Emens and colleagues sought to determine whether these other biomarkers and BRCA mutation status also could be used to identify patients most likely to benefit from the atezolizumab regimen.

Median follow-up in the biomarker-defined patient subgroups was 18 months.

Results showed PD-L1 immune cell expression in either primary or metastatic tumor tissue appeared associated with a PFS and OS benefit. Researchers observed similar improvement in outcomes among those with both low (26.9%) and high (13.9%) expression.

Researchers reported HRs for PFS with the atezolizumab vs. placebo regimen of 0.61 (95% CI, 0.46-0.8) among those with low expression and 0.71 (95% CI, 0.48-1.05) among those with high expression, and HRs for OS of 0.68 (95% CI, 0.48-0.94) and 0.76 (95% CI; 0.46-1.26).

In the atezolizumab group, those with low PD-L1 immune cell expression had slightly shorter median PFS (7.4 months vs. 9.3 months) and median OS (22.6 months vs. 28.9 months) than those with high expression.

Improvements in outcomes were observed with the atezolizumab regimen whenever PD-L1 immune cell expression was 1% or greater, according to the researchers.

Although intratumoral CD8 and stromal tumor infiltrating lymphocyte positivity correlated with PD-L1 immune cell expression, the PFS and OS benefit with atezolizumab occurred only among those who also had PD-L1 immune cell expression, and regardless of BRCA status.

“Although atezolizumab [plus] nab-paclitaxel was more efficacious in patients with a richer tumor immune microenvironment, clinical benefit was only observed in patients with triple-negative breast cancer whose tumors were PD-L1 immune cell-positive,” Emens said. “We are also conducting exploratory studies to determine whether distinct genomic features or immune phenotypes of patient tumors are associated with clinical benefit from atezolizumab and nab-paclitaxel in IMpassion130.”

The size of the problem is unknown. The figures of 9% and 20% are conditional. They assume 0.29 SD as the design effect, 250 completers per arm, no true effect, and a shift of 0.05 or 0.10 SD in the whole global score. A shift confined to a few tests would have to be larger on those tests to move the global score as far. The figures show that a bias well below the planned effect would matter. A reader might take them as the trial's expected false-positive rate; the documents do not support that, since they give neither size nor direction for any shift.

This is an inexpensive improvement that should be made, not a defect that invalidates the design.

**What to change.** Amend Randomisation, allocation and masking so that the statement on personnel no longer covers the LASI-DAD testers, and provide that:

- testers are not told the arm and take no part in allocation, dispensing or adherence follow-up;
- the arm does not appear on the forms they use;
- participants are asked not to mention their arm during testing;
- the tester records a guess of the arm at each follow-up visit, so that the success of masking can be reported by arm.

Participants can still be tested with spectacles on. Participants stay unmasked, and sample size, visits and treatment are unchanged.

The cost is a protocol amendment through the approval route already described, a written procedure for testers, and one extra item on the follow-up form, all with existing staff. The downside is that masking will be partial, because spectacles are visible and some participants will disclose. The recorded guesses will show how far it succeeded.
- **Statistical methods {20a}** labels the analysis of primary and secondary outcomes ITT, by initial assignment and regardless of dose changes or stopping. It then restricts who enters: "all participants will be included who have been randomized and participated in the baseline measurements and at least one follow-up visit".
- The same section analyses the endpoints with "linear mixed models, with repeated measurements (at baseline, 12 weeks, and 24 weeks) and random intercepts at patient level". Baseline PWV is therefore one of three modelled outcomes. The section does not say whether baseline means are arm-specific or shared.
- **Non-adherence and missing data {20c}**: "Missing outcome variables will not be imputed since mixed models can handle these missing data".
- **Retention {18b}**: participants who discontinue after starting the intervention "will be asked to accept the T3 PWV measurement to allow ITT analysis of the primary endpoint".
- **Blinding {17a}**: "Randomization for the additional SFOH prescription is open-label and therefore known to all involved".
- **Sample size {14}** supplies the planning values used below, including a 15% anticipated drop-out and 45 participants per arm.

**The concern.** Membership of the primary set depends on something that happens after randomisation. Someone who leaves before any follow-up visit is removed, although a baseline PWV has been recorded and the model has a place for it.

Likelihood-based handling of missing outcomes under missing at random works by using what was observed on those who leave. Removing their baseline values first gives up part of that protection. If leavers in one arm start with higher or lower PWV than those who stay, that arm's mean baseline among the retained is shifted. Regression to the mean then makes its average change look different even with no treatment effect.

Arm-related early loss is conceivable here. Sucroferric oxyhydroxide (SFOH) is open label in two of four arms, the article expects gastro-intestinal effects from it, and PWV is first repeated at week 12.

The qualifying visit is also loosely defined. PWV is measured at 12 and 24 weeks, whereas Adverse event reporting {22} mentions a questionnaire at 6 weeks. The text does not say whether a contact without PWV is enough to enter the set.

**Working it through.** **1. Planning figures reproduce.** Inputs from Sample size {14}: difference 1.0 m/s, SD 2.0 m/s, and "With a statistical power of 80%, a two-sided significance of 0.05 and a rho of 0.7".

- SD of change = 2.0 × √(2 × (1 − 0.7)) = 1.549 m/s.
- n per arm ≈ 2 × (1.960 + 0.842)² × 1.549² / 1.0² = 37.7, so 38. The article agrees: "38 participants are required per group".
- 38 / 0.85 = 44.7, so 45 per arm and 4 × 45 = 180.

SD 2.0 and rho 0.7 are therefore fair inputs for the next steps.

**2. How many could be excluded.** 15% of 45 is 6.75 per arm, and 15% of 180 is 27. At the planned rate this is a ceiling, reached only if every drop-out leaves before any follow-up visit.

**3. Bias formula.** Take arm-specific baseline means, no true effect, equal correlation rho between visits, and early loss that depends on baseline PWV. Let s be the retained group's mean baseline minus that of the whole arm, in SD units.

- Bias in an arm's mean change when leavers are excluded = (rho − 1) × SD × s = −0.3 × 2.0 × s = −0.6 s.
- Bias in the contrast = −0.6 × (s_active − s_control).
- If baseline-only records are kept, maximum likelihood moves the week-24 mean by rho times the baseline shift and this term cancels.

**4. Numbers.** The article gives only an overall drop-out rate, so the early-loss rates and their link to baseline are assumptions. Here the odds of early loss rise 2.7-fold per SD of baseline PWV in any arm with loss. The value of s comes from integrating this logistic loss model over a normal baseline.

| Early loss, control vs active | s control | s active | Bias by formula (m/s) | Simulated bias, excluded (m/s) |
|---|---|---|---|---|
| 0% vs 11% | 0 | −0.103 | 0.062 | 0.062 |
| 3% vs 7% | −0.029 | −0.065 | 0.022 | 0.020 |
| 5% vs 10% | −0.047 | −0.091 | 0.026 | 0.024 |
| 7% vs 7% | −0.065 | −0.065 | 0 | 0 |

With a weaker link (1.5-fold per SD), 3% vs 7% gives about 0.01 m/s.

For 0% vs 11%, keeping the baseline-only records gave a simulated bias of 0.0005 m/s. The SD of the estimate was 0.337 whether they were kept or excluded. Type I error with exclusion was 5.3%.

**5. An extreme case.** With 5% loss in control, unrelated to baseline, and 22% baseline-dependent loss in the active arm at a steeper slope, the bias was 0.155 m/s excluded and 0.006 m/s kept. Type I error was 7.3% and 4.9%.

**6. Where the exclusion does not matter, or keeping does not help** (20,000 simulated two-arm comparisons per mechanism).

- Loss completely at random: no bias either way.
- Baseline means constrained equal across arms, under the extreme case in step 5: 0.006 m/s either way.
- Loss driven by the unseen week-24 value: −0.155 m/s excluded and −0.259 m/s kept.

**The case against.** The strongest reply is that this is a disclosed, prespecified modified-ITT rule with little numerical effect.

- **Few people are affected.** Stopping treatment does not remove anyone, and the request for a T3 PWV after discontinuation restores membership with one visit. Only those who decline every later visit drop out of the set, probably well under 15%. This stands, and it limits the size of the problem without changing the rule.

It remains unclear whether tumor-infiltrating lymphocytes or CD8+ T cells add predictive value to PD-L1 levels, according to an editorial accompanying the study by Bora Lim, MD, associate professor of oncology/medicine at Baylor College of Medicine.

“Improving patient outcomes is the goal of biomarker research,” Lim wrote. “In this context, the toxicities of immune checkpoint inhibitors should not be overlooked, particularly when immune checkpoint inhibitor is incorporated in curable patients, such as those receiving neoadjuvant therapies. When patients walk in the clinic with documented PD-L1 expression levels measured by commercially available multi-omics profiling, we should consider the complexities of PD-L1 positivity measurement and other associated biomarkers that can influence our treatment decisions.”

References:

Emens LA, et al. J Natl Cancer Inst. 2021;doi:10.1093/jnci/djab004.
Lim B. J Natl Cancer Inst. 2021; doi:10.1093/jnci/djab005.

For more information:

Leisha A. Emens, MD, PhD, can be reached at UPMC Hillman Cancer Center/Magee Women’s Hospital, 5117 Centre Ave., Pittsburgh, PA 15213; email: emensla@upmc.edu.